Posted by charlie on Monday, May 3, 2010 at 9:49am.
I'm reposting this, because Mathmate's answer hasn't directed me to the WHY? part of the question. Any prompts appreciated.
The product of any two (whole) numbers each of which leave a remainder of 1 on dividing by 7, also leaves a remainder of 1 on dividing by 7. Why?
I THINK that I can see a quadratic in there ( (n+1)(2n+1) ); and when I multiply any variation out, there's always a remainder 1.
Can anyone confirm the link; and point me where to go next? Could i use a diagram to explain it? Thanks.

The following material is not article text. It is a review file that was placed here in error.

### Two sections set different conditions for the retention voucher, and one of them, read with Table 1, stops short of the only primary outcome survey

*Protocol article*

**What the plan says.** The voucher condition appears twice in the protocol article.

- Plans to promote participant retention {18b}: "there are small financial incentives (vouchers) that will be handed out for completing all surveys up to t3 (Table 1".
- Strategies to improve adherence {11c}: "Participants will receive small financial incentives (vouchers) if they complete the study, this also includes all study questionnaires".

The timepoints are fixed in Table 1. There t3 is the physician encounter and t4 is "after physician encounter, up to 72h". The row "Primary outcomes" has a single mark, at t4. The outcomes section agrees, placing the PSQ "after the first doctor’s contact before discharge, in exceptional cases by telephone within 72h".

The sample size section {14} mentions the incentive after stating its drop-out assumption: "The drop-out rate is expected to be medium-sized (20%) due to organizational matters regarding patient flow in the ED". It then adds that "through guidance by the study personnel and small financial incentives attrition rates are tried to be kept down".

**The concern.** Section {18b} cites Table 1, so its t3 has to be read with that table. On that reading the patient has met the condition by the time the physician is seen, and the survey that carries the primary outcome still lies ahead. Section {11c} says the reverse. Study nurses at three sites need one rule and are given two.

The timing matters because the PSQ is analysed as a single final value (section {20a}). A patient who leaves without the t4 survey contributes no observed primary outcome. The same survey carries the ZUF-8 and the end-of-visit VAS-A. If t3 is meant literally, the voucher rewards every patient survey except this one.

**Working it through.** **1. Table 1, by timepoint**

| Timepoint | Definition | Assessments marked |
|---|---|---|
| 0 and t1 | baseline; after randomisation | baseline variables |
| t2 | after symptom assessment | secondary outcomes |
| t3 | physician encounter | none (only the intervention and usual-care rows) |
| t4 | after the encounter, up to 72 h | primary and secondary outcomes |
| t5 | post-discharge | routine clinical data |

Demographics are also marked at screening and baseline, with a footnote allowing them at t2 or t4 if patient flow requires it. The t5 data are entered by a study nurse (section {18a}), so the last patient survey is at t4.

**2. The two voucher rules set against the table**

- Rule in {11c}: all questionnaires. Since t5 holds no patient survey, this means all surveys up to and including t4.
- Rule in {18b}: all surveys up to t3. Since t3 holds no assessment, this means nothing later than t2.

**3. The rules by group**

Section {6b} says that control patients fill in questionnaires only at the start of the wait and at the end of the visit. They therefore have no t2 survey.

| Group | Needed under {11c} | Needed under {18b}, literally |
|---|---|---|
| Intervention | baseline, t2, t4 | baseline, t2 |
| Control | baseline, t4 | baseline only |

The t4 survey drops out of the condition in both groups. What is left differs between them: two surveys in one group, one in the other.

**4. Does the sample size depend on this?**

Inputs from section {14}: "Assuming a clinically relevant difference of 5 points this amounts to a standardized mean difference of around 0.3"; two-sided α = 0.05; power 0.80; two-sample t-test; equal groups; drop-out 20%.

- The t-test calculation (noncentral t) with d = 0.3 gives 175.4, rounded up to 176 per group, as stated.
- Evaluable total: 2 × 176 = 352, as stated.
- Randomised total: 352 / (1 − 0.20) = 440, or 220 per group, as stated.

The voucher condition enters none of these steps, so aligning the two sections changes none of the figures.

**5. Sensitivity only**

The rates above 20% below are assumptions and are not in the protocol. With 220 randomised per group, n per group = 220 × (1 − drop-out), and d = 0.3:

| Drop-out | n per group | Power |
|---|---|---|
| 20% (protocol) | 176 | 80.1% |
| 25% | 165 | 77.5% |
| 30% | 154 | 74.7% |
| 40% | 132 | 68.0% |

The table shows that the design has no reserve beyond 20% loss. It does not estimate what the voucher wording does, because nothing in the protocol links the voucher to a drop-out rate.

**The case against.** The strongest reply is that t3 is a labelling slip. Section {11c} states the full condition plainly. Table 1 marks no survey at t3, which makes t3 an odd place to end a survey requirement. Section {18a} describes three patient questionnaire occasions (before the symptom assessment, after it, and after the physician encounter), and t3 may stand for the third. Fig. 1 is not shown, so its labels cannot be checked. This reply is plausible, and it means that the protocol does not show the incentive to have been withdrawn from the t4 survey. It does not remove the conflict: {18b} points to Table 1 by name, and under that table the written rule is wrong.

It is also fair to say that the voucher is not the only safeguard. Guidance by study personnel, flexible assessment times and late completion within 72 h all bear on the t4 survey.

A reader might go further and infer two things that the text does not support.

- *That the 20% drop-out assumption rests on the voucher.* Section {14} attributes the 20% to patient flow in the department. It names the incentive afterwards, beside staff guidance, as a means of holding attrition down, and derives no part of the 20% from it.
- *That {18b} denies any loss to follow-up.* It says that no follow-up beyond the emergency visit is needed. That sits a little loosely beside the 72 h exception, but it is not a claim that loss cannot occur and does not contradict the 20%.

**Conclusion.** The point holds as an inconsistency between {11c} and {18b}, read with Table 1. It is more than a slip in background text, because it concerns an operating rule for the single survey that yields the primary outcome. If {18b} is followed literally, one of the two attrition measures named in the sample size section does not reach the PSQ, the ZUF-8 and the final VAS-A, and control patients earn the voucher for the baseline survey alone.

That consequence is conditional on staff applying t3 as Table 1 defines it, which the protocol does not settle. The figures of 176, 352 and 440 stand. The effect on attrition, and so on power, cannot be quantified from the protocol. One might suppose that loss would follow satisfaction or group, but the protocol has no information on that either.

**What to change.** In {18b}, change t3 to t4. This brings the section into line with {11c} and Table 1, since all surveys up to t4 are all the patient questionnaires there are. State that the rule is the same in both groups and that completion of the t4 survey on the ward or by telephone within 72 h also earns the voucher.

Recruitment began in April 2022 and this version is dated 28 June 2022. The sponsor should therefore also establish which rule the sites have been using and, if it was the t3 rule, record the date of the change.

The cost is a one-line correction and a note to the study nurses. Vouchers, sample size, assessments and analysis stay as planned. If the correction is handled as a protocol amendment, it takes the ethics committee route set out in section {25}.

Charlie
[math  MathMate, Sunday, May 2, 2010 at 5:49pm
An integer that leaves a remainder of 1 when divided by 7 can be represented by
7m+1, or 7n+1, where m, n are integers.
The product is thus:
(7m+1)(7n+1)
Expand the product and complete the proof.]
The expansion seems to be:
49mn+7m+7n+1
I'm not seeing where's next in explaining WHY?
Thanks
Charlie

Math algebra  Reiny, Monday, May 3, 2010 at 12:17pm
you are looking at it ...
49mn+7m+7n+1
= 7(mn+m+n) +1
isn't mn+m+n an integer?
so the last expression has the form of 7k+1 which would leave a remainder of 1 when divided by 7